Dave Bittner: A BBC investigation of Nigeria's Black Axe gang, a curious combination of student fraternity, quasi-religious cult and criminal organization, finds that the group is engaged in far more lethal operations than the crude advance fee scams it's commonly associated with. The Black Axe is given to human trafficking and murder, even torture. And the advanced Nigerian prince scams and other internet hokum they're associated with are apparently ways of funding their core violent activity. 

Dave Bittner: They have rivals known as the Eiye, the Buccaneers, the Pyrates and the Maphites, and they're all engaged in a gang war for regional supremacy. I am the widow of the late prince so-and-so has become a punch line, but there's nothing funny about the Black Axe or its rivals.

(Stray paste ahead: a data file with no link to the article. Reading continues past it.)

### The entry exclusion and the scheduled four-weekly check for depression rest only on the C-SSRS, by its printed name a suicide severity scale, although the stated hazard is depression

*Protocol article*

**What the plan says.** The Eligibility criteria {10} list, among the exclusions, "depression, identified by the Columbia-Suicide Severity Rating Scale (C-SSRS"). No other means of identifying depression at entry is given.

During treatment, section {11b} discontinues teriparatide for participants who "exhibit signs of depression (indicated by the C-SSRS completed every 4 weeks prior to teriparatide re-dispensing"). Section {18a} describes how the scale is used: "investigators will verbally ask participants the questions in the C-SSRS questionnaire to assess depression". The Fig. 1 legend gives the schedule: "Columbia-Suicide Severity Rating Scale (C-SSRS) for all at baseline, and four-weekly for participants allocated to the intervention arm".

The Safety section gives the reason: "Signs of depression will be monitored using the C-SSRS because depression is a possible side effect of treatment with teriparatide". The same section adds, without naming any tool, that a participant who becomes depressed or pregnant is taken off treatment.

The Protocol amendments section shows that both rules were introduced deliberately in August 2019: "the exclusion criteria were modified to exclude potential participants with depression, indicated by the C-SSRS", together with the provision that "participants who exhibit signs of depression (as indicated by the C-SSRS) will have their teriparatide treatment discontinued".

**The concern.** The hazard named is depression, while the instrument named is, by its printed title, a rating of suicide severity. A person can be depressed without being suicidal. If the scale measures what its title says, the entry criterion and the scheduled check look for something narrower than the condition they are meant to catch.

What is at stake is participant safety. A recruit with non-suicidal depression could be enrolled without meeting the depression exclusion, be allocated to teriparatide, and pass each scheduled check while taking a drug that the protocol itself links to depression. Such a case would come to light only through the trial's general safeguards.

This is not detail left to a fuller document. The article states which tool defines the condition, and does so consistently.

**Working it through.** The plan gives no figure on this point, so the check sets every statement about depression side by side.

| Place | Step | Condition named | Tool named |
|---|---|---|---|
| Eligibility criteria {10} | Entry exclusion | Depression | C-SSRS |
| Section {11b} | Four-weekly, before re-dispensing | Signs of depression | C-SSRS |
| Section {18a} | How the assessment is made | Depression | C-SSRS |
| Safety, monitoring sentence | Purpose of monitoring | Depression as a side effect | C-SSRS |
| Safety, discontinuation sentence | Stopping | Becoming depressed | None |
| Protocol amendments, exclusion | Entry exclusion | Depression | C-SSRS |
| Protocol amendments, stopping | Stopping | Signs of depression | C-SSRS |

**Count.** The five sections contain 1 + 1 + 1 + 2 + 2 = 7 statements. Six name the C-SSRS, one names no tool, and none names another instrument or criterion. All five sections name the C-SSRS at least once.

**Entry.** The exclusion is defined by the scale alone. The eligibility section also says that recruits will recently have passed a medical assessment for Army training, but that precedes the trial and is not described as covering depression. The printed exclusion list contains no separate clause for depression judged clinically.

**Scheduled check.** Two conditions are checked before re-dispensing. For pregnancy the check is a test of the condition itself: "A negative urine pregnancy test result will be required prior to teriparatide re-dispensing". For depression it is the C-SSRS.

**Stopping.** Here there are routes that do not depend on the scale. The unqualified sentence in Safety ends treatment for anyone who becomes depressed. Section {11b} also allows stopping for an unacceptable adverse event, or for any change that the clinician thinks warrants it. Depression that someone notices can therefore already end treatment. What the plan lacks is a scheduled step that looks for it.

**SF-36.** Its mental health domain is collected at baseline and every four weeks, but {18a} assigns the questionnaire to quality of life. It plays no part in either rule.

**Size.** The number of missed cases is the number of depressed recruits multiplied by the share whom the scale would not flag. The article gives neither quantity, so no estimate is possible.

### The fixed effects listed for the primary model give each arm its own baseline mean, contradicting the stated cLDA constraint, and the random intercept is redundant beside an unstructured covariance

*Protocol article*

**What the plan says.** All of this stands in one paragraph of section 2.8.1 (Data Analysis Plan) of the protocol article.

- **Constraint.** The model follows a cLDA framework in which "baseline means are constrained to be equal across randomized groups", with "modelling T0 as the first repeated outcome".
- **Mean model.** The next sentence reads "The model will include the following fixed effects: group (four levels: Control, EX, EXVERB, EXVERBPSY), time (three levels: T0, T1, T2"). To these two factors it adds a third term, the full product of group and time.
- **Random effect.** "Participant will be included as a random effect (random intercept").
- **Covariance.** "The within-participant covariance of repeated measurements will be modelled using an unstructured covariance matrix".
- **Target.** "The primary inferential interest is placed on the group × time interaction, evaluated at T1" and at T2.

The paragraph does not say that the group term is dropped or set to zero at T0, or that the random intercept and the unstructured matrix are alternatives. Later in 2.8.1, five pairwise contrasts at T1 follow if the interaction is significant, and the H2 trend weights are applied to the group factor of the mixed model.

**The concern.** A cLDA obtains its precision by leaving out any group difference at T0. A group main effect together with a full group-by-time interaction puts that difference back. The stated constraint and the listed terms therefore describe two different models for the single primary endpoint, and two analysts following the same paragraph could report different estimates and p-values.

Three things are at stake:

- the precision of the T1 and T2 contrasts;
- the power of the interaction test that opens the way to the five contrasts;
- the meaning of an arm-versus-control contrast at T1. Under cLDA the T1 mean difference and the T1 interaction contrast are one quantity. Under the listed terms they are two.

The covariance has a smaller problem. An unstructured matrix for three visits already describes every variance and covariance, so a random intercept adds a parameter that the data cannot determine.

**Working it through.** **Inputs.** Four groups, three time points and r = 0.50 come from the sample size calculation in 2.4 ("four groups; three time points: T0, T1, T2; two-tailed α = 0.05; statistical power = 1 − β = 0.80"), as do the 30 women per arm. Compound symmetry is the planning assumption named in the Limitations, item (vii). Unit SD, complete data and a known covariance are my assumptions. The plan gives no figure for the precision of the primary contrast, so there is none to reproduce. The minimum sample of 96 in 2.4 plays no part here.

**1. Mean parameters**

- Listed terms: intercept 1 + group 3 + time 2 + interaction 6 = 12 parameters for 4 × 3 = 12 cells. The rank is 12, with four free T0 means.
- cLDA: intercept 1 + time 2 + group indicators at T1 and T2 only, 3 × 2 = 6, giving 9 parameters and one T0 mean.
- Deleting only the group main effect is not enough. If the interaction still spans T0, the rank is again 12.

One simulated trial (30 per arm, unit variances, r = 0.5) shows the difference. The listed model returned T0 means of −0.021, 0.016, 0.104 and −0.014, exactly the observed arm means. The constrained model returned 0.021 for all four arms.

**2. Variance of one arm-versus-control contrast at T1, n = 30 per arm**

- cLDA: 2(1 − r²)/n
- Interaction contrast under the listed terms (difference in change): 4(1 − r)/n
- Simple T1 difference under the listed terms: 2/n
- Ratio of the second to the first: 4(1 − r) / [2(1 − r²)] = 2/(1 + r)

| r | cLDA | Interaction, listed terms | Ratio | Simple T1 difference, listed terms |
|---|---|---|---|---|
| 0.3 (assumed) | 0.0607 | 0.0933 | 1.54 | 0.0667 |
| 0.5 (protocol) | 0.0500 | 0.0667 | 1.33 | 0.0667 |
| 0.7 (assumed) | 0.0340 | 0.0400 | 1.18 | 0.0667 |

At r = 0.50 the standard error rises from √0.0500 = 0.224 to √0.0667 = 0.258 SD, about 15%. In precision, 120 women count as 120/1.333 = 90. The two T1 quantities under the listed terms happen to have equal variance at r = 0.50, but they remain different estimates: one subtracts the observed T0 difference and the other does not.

Dave Bittner: There's also some news from the world of law enforcement. Europol describes the operation in which it, with the U.S. FBI, supported the Romanian National Police, arresting a ransomware affiliate targeting high-profile organizations and companies for their sensitive data. The unnamed suspect, 41 years old, is one of those criminals, allegedly, who buy their attack tools from others, paying them an agreed upon fraction of their take. 

Dave Bittner: And a German court in Trier has sentenced eight proprietors of the cyberbunker, a bulletproof hosting service operated from a decommissioned NATO bunker in the Rhein valley town of Traben-Trarbach that catered to online contraband markets. The cyberbunker was closed down by police in 2019. The operators received prison sentences ranging from one year, suspended, to five years and nine months, SecurityWeek reports. 

Dave Bittner: And just one more thing. We return to Log4Shell before we sign off. 

Dave Bittner: So how widespread is the Log4Shell vulnerability? It is literally interplanetary. Log4j is in the code aboard NASA's Ingenuity Mars probe, the one with the helicopter. And in this case, when we say literally, we mean literally. So get patching on the Red Planet, NASA.